LM11A-31 Meets Primary End Point in Exploratory Trial of Alzheimer Disease

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In addition to demonstrating safety and tolerability, treatment with LM11A-31 resulted in significant differences in Aß40 and Aß42, although the ratio of Aß42 and Aß40 was not affected.

Taylor Schmitz, PhD, an assistant professor in the department of physiology and pharmacology at Western University

Taylor Schmitz, PhD

Results from an exploratory phase 2a trial (NCT03069014) showed that LM11A-31 (PharmatrophiX), an investigational agent targeting p75 neurotrophin receptor (p75NTR), met its primary end point of safety and tolerability in a cohort of individuals with mild to moderate Alzheimer disease (AD). Published in Nature Medicine, the therapy showed significant drug-placebo differences on prespecified secondary and exploratory outcomes, warranting further investigation in larger-scale clinical trials of longer duration.1

Of the 242 participants enrolled in the trial, 221 completed the study as outlined in the protocol and 211 completed the study at the 26-week visit. Among those who completed, patients were on either placebo (n = 76), LM11A-31 200 mg (n = 75) or LM11A-31 400 mg (n = 70). The study was not sufficiently powered to reliably assess effects of LM11A-31 on potentially slowing the loss of cognitive function, and thus, cognitive measures were included as secondary or exploratory outcomes.

The study, which received funding by the Alzheimer’s Drug Discovery Foundation (ADDF), met its primary prespecified end point of demonstrating safety and tolerability of LM11A-31. In order, the most frequently observed adverse events (AEs) were nasopharyngitis, diarrhea, headache, and eosinophilia. Overall, there were more total discontinuations in the 400-mg group (12 participants) than in the 200-mg (3 participants) and placebo (5 participants) groups. MRI did not detect findings that raised concern regarding drug safety, including amyloid-related imaging abnormalities (ARIA).

Led by senior author Taylor Schmitz, PhD, an assistant professor in the department of physiology and pharmacology at Western University, secondary and exploratory data analyses pooled participants from the 200-mg and 400-mg arms into a single LM11A-31 group. Secondary cerebrospinal fluid (CSF) outcomes, which included total tau (t-tau), phosphorylated tau 181 (p-tau181), and amyloid-ß (Aß)40 and 42, showed significant longitudinal differences between LM11A-31 and placebo (P rank sum = 0.037). Treatment with LM11A-31 resulted in relative changes of –6.98% (95% CI, –14.22% to –1.45%) and –8.98 (95% CI, –17.60% to –1.29%) in Aß42 and Aß40, respectively, compared with placebo.

In exploratory end points of synaptic degeneration, treatment with LM11A-31 resulted in significant slowing of longitudinal increases in CSF SNAP25 compared with placebo (P = 0.10). The difference in median annual percent change between LM11A-31 and placebo for SNAP25 was −19.20% (95% CI, −32.19% to −1.47%). LM11A-31 also significantly showed longitudinal increases in the postsynaptic NG biomarker compared with placebo (P = .009). Overall, these data suggested that the agent slows progression of presynaptic and postsynaptic loss, as measured by CSF SNAP25 and NG.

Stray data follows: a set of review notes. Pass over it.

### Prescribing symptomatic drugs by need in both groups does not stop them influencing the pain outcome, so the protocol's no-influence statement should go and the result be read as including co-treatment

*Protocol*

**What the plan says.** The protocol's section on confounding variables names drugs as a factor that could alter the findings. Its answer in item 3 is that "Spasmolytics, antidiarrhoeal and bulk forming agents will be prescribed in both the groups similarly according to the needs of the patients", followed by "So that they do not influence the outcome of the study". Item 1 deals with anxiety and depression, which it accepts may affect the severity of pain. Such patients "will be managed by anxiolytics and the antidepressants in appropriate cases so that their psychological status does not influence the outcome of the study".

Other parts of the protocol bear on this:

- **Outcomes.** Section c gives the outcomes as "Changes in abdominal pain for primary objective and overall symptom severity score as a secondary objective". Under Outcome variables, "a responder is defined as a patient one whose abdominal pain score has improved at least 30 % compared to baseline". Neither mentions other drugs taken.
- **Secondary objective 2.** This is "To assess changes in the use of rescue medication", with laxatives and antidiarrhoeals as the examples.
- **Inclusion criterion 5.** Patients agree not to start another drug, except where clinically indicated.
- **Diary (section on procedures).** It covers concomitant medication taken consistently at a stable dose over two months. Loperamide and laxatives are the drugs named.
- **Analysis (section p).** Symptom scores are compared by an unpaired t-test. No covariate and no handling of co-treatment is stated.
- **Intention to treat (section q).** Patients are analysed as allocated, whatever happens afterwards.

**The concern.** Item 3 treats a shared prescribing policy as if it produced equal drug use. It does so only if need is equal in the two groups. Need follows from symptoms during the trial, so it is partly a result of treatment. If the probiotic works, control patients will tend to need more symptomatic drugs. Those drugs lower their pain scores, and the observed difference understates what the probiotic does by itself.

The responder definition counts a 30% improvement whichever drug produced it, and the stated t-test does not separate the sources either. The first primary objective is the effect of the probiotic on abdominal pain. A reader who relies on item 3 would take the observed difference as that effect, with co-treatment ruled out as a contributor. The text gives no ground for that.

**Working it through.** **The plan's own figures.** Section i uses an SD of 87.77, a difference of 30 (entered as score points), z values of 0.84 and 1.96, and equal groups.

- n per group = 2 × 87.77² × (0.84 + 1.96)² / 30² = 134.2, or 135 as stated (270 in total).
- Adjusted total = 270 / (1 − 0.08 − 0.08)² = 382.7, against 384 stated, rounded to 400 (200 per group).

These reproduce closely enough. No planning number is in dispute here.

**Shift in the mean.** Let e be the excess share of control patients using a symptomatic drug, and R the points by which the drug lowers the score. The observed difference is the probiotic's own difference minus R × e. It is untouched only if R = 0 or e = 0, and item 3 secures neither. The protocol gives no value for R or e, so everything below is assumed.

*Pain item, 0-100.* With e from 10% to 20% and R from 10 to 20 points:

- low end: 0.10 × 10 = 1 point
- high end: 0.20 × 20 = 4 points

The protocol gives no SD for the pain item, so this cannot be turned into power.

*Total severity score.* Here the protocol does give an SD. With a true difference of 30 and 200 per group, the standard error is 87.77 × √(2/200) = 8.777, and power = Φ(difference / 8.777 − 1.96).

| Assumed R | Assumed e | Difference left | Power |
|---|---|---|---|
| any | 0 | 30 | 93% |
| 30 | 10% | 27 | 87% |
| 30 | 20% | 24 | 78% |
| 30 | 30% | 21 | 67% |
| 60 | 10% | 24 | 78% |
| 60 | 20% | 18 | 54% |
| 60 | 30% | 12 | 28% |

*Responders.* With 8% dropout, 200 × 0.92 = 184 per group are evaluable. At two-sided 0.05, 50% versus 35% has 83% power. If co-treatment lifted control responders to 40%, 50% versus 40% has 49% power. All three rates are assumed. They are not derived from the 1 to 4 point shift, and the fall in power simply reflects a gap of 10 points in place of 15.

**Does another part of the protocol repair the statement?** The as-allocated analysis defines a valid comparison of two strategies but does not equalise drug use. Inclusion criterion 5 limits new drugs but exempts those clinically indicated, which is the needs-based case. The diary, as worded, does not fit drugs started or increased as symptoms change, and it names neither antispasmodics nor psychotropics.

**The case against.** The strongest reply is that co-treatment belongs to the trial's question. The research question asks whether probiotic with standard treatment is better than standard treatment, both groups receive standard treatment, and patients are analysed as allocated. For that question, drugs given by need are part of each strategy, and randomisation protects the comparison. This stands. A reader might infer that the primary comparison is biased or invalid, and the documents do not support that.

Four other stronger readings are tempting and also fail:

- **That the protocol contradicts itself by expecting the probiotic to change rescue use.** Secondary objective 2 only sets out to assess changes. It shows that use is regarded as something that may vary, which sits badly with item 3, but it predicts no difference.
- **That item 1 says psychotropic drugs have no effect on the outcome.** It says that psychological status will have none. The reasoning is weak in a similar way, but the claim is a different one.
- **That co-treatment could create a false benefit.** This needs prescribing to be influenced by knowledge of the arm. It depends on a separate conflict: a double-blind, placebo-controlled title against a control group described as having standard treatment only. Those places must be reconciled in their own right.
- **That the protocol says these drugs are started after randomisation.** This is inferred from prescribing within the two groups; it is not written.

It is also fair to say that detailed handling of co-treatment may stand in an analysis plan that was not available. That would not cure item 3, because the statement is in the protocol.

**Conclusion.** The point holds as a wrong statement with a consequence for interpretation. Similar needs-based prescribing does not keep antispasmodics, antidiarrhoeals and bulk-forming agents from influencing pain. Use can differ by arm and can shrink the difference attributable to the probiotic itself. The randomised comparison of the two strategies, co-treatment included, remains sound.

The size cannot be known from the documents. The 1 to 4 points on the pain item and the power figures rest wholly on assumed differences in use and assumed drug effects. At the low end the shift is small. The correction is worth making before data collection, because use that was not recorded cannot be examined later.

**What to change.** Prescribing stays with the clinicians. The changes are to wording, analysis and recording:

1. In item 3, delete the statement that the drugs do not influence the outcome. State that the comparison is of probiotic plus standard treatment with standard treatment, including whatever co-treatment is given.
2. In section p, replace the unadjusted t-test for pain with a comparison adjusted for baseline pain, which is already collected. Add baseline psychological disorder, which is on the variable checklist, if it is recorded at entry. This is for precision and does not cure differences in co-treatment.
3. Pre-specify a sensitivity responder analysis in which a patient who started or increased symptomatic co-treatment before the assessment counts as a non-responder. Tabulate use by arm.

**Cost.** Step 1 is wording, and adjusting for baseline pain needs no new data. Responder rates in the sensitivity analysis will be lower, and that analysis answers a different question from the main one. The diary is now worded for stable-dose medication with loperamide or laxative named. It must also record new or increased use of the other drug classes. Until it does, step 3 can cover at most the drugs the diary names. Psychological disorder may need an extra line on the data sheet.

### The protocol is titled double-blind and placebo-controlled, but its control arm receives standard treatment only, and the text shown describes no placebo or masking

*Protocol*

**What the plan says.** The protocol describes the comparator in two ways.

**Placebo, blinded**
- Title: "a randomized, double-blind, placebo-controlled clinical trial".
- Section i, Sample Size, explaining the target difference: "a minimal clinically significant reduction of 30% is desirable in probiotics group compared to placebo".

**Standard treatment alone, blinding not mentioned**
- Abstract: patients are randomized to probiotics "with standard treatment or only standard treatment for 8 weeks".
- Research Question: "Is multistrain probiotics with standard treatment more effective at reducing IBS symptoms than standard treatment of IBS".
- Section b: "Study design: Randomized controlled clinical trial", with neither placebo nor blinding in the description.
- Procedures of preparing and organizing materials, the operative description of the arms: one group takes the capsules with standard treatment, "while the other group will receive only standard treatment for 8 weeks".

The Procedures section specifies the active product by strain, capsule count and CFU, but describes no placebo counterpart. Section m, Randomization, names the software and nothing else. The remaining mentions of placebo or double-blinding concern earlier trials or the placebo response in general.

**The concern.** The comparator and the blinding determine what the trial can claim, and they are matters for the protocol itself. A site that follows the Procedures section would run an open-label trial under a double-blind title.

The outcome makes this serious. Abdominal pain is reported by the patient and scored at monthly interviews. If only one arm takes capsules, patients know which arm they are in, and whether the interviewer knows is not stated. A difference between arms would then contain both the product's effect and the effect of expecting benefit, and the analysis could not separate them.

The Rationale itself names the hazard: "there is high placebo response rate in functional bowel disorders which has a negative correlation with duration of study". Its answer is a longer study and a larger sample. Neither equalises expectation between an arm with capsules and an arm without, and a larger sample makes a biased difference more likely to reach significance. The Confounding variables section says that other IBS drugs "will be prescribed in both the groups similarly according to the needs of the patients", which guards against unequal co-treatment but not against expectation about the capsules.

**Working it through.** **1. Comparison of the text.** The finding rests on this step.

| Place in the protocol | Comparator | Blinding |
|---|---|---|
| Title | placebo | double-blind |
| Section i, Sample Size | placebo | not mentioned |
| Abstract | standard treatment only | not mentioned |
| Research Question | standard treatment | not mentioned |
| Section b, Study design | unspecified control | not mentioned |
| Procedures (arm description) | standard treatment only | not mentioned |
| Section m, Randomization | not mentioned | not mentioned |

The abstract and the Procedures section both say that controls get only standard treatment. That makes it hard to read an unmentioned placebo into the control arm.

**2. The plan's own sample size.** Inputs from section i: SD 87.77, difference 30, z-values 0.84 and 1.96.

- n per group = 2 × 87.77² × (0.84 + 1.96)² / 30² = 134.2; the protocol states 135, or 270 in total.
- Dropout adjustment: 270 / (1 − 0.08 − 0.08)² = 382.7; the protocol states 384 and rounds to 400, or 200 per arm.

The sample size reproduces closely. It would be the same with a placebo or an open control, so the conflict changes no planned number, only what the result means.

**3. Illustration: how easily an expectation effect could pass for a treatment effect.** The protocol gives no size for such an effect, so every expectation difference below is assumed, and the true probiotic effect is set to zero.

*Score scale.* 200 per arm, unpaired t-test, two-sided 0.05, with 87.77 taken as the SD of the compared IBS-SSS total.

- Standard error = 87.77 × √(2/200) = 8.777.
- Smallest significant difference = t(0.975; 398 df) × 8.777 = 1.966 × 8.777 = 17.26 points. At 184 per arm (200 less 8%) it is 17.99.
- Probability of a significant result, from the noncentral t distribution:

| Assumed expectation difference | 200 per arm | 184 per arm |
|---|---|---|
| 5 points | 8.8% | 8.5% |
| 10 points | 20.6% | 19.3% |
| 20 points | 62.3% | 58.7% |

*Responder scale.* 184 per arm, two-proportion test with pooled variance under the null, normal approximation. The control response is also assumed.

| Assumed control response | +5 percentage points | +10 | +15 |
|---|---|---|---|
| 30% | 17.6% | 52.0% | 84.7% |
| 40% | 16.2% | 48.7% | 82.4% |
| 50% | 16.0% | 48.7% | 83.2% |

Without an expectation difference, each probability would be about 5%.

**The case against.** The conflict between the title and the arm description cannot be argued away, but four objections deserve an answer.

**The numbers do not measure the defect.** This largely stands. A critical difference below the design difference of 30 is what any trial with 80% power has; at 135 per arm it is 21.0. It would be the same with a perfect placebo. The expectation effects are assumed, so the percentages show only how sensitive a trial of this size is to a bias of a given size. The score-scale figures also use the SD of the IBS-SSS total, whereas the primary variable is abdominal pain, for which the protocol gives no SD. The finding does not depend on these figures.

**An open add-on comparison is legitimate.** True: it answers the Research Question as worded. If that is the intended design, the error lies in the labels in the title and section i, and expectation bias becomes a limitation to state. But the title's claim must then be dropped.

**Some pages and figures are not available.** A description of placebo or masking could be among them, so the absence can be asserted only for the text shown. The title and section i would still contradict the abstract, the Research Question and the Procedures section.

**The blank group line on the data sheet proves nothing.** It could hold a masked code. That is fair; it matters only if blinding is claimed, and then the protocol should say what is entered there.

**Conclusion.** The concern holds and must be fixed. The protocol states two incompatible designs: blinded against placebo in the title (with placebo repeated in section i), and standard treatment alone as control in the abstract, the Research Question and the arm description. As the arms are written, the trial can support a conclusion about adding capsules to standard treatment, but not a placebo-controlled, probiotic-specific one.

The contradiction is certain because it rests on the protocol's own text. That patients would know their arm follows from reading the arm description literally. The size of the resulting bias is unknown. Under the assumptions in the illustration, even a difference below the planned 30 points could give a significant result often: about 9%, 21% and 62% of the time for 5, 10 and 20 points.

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Between LM11A-31- and placebo-treated patients, the difference in median annual percent change of neurofilament light was 3.13% (95% CI, –8.64% to 16.31%), which was considered not significant. In terms of glial activation, LM11A-31 demonstrated significant slowing of YKL40 relative to placebo (–5.19%; 95% CI, –14.80% to 2.49%; P = .040), whereas there was no significant difference in the percent change of sTREM2 (–4.29%; 95% CI, –13.12% to 3.15%; P = .172). There were no between-group differences in spatial memory, demonstrated through Amunet scores (P >.10 for all 4 Amunet memory subdomains).

To examine whether LM11A-31 slows longitudinal changes in gray matter integrity, a voxel-wise analyses of variance (ANOVAs) was conducted, with selected participants from the AD Neuroimaging Initiative (ADNI) used to define AD-vulnerable brain regions. Overall, a significant hypothesis-consistent treatment group-by-time interaction effect was detected at an uncorrected threshold of P <.001. Compared with placebo, LM11A-31 slowed rates of gray matter loss in the frontal operculum and posterior parietal cortex.

These clusters were projected at a more liberal uncorrected threshold of P <.05; however, when detected at the P <.001 threshold there were no hypothesis-inconsistent voxels. For the [18F]-FDG PET analysis of brain glucose metabolism, no voxels exhibited a treatment group-by-time interaction effect at the uncorrected threshold of P < 0.001. At a more liberal threshold of P < 0.05, a hypothesis-consistent treatment group-by-time interaction was detected, where administration of LM11A-31 slowed rates of glucose metabolic decline in regions such as the entorhinal cortex and surrounding temporal cortex, hippocampus, insula and prefrontal cortex.

Overall, there was no significant change in the ratio of Aß42 to Aß40 over the 26-week treatment period. Similarly, investigators found no between-group differences in changes in CSF p-tau181 (P = .201) and longitudinal CSF t-tau (P = .068). Although the study wasn’t powered for cognition, the placebo and LM11A-31 groups did not differ in longitudinal cognitive decline on the NTB global z-score at 12 weeks (P = .156) or 26 weeks (P = .185). Furthermore, longitudinal changes in acetylcholinesterase activity did not differ between the 2 groups (P = .295).

REFERENCE
1. Shanks HRC, Chen K, Reiman EM, et al. p75 neurotrophin receptor modulation in mild to moderate Alzheimer disease: a randomized, placebo-controlled phase 2a trial. Nature Med. 2024; Published online May 17, 2024. doi:10.1038/s41591-024-02977-w
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